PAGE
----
NURSES with degrees can reduce the number of hospital deaths, a Southampton study has revealed.

Research has found that hospital nurse staffing and the number of nurses with degrees all have a significant impact on the number of patient deaths after routine surgery.

A team of researchers, including lead investigator Professor Peter Griffiths, from the University of Southampton, discovered that a better-educated nursing workforce slashed unnecessary deaths.

The study concluded that failing to invest in degree education for nurses, alongside attempts to cut costs by reducing nurse staffing may put patients at greater risk of dying.

For every ten per cent increase in the number of bachelor’s degree educated nurses within a hospital, there was a seven per cent decline in patient mortality.

The study also shows that, in hospitals in England, an average only of 28 per cent of bedside care nurses had bachelor’s degrees, which is amongst the lowest in Europe, which averaged 45 per cent.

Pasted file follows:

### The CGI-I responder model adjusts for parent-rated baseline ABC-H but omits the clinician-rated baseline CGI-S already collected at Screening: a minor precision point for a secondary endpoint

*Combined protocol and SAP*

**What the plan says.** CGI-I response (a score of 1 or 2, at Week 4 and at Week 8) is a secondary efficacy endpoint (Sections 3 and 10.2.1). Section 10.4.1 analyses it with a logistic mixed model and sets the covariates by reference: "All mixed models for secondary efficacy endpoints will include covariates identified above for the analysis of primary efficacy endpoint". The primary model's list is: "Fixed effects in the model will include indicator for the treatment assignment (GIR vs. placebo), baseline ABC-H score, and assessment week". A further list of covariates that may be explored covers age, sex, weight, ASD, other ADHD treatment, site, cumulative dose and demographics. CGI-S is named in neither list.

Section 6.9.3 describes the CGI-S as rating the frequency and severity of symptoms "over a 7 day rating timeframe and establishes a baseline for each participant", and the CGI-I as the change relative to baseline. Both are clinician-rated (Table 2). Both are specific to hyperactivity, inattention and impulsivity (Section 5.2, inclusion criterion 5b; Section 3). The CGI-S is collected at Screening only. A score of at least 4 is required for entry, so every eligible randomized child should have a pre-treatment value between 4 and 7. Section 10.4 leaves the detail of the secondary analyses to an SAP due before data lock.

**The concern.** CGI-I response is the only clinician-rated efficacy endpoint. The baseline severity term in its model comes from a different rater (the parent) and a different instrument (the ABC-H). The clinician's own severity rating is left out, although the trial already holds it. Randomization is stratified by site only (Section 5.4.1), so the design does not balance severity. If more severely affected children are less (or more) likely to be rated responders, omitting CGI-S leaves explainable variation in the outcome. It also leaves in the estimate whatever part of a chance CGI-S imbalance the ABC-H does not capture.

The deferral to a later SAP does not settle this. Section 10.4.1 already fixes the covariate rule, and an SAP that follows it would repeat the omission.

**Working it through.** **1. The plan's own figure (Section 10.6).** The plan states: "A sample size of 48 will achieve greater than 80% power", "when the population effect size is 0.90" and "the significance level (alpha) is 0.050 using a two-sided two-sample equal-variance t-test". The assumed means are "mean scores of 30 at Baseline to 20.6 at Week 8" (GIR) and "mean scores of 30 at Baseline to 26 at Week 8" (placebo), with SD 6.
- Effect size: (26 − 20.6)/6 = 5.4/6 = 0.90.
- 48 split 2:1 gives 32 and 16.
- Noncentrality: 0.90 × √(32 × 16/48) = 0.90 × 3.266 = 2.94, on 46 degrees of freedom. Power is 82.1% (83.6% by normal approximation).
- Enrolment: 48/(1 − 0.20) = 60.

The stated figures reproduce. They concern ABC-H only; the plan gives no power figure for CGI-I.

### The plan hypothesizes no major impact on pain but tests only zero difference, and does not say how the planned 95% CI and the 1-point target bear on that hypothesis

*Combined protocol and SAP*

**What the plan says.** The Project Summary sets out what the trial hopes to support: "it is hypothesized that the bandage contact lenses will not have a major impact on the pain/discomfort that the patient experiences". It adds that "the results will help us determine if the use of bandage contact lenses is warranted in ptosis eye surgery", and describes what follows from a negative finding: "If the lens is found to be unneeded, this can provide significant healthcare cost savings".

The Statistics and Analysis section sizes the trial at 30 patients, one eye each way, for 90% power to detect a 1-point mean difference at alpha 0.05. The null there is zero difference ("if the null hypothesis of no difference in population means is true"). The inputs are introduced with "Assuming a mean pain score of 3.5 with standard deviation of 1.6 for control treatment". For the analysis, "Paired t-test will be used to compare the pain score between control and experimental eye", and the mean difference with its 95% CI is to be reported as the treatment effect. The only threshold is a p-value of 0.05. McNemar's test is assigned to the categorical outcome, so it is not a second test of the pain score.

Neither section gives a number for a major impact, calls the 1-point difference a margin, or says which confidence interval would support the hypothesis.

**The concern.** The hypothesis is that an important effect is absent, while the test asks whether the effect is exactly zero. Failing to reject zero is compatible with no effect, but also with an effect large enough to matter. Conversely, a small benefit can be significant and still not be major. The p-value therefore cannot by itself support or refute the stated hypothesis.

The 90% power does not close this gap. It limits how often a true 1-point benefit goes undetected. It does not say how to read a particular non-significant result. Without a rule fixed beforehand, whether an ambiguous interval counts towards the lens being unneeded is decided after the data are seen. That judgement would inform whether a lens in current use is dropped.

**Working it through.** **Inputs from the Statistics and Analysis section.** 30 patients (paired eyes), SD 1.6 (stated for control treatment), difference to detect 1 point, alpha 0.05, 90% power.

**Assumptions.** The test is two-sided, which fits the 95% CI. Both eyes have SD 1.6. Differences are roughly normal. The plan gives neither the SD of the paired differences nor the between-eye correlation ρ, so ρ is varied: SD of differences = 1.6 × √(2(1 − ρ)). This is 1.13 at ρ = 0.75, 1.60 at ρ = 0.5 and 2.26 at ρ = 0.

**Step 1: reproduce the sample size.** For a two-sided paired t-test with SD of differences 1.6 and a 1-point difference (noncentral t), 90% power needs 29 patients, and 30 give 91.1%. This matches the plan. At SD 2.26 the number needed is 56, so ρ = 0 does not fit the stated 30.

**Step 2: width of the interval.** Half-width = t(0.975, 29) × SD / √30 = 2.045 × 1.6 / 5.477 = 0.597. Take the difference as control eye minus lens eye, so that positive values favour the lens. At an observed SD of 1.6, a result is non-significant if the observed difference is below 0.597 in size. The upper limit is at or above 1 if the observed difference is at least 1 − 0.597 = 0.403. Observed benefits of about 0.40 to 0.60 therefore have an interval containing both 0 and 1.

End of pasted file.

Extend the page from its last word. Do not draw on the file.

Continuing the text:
It found that increasing the production of graduate nurses is necessary if the NHS is to realise the potential of lower patient mortality and fewer adverse patient outcomes.

Professor Peter Griffiths, chair of Health Services Research at the university, said: “The study highlights two very important issues.

“One is that the number of trained nurses on hospital wards is a crucially important factor in ensuring that patients are safe; it makes it absolutely clear that low staffing levels are dangerous.

“The other issue that is highlighted is nurse education. There has been a massive backlash against educating nurses to degree level.

“These findings from nine European countries shows that hospitals, which employ more degree qualified nurses, have a lower rate of mortality compared to hospitals with fewer degree qualified nurses.”